I have only begun to explore these wishes of mine, and I wish that I can practice them more myself. I feel like now a days I've been more quick tempered, but perhaps this internship is the Divine's way to help me tone that down. I'm sure this is a lifelong process and with each time I learn and relearn I hope that I gain a fresh perspective and experience. In the end, it's the journey that matters, not the destination.

Some days the clients in the counseling groups I shadow express hopelessness and, to ground myself, I reflect upon the importance of vulnerability, see their strength in opening up and processing with each other and the counselor how they can respond to the uncontrollable, and try to see what I can learn about them and myself as a fellow human being.  Each client and staff in this center seems to have gone through so much and have stories to tell and wisdom to share. I am honored to have them as my teachers no matter my complaints.

From your Tea Mate,
Reema B. :-)

Monday, August 8, 2011

thoughts with an empty tummy

Arabic calligraphy that reads "Ramadan Kareem" shaped into a woman in supplication. Image from the gallery of Khaleelullah Chemnad


**Tea** I'm sipping now: Chai from Twinings with Rainbow Evaporated Milk. So far, I couldn't find this milk in the States, so I had my family, who were visiting me this summer, get me some ;-)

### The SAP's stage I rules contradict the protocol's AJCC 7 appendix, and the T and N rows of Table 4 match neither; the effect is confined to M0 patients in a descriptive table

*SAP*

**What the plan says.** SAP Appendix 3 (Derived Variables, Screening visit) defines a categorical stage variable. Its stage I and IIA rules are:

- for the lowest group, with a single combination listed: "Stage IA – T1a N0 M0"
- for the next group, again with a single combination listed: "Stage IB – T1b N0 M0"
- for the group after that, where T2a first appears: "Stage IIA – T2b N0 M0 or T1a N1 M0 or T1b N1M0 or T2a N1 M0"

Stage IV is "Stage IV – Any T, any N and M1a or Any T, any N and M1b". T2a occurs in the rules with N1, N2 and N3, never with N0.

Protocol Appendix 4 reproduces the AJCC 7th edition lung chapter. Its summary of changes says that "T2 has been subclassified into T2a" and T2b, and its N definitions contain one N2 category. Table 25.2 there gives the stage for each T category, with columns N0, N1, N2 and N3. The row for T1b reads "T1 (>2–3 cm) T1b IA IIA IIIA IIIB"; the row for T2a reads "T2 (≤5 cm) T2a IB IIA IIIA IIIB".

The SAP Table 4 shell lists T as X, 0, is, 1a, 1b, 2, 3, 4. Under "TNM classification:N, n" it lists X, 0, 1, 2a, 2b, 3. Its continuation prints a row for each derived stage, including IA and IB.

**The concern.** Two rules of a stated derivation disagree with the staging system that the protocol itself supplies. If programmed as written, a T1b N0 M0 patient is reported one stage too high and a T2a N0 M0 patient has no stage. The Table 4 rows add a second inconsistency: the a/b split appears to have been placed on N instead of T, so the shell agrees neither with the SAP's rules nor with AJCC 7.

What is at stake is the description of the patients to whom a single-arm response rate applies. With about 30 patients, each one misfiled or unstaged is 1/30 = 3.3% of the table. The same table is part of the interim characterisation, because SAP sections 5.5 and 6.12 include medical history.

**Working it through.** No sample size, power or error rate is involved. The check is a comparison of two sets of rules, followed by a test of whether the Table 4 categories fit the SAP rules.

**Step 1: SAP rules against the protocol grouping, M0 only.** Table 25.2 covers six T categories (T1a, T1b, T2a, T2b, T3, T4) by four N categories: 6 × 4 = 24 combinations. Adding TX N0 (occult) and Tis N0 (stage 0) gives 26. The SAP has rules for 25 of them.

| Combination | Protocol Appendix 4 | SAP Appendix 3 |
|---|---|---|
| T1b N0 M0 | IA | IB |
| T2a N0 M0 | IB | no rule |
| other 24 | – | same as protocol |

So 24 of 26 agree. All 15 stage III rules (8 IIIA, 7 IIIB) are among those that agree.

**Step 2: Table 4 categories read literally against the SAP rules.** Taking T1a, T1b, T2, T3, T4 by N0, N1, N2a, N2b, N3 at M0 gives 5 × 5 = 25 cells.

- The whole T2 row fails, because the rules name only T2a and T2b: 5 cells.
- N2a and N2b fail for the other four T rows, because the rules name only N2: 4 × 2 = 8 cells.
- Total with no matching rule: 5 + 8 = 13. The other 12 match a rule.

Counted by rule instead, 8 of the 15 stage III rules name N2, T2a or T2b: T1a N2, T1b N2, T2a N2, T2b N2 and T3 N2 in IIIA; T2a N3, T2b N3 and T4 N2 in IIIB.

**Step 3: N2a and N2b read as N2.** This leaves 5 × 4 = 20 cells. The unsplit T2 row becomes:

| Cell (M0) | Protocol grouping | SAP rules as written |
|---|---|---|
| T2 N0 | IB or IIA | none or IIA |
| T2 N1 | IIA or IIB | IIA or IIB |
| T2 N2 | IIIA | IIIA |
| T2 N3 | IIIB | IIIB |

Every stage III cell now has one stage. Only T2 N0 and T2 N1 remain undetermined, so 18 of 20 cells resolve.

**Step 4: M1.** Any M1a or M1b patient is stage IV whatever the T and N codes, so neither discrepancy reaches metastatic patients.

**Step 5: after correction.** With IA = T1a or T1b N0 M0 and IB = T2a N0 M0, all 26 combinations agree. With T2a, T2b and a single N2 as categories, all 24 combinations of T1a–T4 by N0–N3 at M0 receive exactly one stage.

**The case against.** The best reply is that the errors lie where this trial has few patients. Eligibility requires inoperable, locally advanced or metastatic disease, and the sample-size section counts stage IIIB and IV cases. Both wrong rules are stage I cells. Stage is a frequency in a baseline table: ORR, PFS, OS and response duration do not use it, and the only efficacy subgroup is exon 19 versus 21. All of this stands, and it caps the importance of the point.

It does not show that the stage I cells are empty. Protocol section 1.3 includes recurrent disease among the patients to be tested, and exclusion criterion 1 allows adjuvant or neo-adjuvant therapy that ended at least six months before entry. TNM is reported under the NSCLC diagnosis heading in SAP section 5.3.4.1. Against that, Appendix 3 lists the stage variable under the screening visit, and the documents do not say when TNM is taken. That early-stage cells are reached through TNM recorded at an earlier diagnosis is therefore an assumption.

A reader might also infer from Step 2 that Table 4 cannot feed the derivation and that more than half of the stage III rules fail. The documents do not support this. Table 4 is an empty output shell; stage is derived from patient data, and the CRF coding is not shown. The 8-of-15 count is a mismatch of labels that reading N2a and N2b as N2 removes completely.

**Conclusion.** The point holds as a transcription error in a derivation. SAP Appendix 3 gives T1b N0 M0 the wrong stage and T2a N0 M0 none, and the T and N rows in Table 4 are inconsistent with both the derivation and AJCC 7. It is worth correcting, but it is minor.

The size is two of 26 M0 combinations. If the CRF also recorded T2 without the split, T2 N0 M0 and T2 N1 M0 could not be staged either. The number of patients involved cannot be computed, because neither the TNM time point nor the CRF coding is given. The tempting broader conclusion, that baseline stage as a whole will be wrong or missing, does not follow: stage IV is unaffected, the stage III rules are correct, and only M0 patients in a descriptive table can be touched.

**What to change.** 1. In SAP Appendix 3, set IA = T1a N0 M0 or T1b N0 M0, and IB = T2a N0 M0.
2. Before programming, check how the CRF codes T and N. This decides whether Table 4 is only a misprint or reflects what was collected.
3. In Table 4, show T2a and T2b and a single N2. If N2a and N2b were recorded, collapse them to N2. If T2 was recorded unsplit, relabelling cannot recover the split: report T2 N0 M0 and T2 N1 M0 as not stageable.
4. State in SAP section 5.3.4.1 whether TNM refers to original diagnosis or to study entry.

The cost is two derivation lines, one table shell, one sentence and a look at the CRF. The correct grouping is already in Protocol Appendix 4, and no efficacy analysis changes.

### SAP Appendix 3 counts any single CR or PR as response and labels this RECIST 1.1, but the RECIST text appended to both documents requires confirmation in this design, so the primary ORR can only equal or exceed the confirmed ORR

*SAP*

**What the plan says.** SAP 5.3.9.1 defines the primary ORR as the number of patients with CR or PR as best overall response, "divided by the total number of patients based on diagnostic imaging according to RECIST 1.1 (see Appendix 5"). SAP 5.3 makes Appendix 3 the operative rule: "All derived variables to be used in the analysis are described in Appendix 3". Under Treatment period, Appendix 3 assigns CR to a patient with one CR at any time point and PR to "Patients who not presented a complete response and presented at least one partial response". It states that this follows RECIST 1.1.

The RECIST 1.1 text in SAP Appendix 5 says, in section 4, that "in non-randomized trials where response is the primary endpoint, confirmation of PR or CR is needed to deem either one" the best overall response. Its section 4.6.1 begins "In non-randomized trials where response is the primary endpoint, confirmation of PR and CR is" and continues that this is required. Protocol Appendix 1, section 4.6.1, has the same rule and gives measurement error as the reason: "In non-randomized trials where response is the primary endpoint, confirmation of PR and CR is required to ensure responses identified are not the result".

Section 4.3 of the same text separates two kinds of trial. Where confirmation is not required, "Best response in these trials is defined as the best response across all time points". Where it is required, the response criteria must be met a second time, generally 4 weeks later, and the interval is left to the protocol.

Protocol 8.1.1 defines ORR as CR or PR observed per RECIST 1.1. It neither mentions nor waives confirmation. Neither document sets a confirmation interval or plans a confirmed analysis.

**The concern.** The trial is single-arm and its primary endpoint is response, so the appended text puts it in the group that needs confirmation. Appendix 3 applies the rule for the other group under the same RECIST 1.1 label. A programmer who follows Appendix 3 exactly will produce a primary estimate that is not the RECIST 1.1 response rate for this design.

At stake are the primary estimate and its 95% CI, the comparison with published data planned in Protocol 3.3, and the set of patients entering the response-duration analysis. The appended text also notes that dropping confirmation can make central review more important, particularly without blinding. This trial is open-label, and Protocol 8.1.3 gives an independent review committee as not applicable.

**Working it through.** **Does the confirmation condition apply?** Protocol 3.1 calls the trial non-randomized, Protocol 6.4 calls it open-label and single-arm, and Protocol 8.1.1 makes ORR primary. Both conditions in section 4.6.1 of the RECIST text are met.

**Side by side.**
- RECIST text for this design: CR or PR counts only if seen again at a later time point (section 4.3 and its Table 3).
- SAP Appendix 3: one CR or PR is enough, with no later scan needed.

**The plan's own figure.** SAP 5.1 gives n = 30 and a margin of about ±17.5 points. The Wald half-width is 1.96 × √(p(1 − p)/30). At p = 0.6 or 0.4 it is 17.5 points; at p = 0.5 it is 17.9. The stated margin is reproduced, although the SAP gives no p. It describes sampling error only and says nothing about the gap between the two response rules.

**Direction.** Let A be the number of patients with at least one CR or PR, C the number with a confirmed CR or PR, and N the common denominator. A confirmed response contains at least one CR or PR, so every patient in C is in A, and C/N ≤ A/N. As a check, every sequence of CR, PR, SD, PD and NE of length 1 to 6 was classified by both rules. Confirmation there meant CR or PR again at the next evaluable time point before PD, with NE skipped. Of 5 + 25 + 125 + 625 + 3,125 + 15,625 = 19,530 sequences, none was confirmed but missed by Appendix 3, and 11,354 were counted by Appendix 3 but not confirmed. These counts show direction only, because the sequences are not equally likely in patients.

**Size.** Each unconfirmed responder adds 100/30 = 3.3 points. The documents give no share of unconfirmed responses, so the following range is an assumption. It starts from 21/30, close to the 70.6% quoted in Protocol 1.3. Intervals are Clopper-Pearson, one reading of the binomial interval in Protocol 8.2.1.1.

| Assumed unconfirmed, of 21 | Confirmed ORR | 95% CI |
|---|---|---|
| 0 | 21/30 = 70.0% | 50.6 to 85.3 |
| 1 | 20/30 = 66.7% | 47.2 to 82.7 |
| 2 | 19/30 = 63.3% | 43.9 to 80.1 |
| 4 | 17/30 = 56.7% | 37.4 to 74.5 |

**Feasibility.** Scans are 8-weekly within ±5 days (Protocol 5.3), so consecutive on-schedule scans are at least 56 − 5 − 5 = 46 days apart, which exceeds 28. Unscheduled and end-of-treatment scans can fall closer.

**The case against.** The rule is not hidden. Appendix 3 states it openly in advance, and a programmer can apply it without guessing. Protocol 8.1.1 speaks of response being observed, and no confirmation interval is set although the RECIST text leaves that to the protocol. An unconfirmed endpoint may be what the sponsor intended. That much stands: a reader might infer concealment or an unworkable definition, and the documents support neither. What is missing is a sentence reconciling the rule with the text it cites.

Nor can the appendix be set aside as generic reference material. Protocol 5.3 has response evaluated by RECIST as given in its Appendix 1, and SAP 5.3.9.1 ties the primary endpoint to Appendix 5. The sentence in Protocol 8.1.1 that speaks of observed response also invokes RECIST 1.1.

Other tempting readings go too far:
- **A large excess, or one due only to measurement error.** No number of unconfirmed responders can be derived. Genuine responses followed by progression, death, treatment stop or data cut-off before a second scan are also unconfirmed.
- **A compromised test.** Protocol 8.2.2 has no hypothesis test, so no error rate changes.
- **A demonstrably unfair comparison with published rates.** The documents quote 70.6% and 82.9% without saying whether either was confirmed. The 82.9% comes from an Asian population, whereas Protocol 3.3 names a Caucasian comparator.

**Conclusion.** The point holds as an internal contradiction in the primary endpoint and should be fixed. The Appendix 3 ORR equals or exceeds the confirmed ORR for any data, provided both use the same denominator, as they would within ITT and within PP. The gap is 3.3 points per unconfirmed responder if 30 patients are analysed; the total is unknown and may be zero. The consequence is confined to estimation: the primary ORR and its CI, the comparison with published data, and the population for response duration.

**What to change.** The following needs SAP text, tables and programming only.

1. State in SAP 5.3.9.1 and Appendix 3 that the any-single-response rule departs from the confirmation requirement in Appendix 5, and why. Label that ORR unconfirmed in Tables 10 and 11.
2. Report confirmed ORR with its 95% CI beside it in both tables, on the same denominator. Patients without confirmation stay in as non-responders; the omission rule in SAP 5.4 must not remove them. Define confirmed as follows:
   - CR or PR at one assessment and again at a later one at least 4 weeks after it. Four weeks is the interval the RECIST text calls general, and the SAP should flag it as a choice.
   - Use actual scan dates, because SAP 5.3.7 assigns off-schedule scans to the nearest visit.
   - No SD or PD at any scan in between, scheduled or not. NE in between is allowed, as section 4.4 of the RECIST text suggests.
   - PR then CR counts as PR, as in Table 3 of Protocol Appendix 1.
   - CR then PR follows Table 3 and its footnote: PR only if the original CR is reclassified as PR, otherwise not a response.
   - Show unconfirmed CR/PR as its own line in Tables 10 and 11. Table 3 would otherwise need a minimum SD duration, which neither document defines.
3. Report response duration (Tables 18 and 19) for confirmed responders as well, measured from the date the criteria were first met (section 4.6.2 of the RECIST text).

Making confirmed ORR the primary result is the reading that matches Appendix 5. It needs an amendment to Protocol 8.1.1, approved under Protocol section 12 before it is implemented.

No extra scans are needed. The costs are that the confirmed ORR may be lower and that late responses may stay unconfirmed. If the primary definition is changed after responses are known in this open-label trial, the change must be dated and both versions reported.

What **tea** would you like to be served?

As some of you may know, the holy month of Ramadan started in the first of August this year and, as practicing Muslims, me and some of my family members are fasting from sunrise to sunset until the end of this month. To my Muslim **tea mates** and **tea guests**, I'd like to wish you all a "Ramadan Mubarak" (I don't think it's ever too late to say that :-P).

**The Hostess serves everyone tea and dates** Enjoy :-) For those of you who are not so familiar with Ramadan, please consider taking a look at these and these to get an idea about the diverse cultural manifestations of observing this month though we Muslims share the same faith.

Although Boston currently lacks this "Ramadan feeling", especially with the absence of family members (aside from my brother and my mother who is visiting) and traditional meals to break my fast, I find that fasting here is more rewarding than it is in Dubai. I say this because I can actually feel the challenge of fasting in contrast to my spoiled life back home. The summer days of Boston are much longer plus I tend to walk outdoors more often here as I go through my daily routine (afterall, it is known as the"walking city" among many names). Those of you who've been to the Emirates or anywhere in the Gulf must know that this is all in stark contrast to being smothered by ACs 24/7 and to the shorter work and school days that are meant to accommodate for the fasting during this month.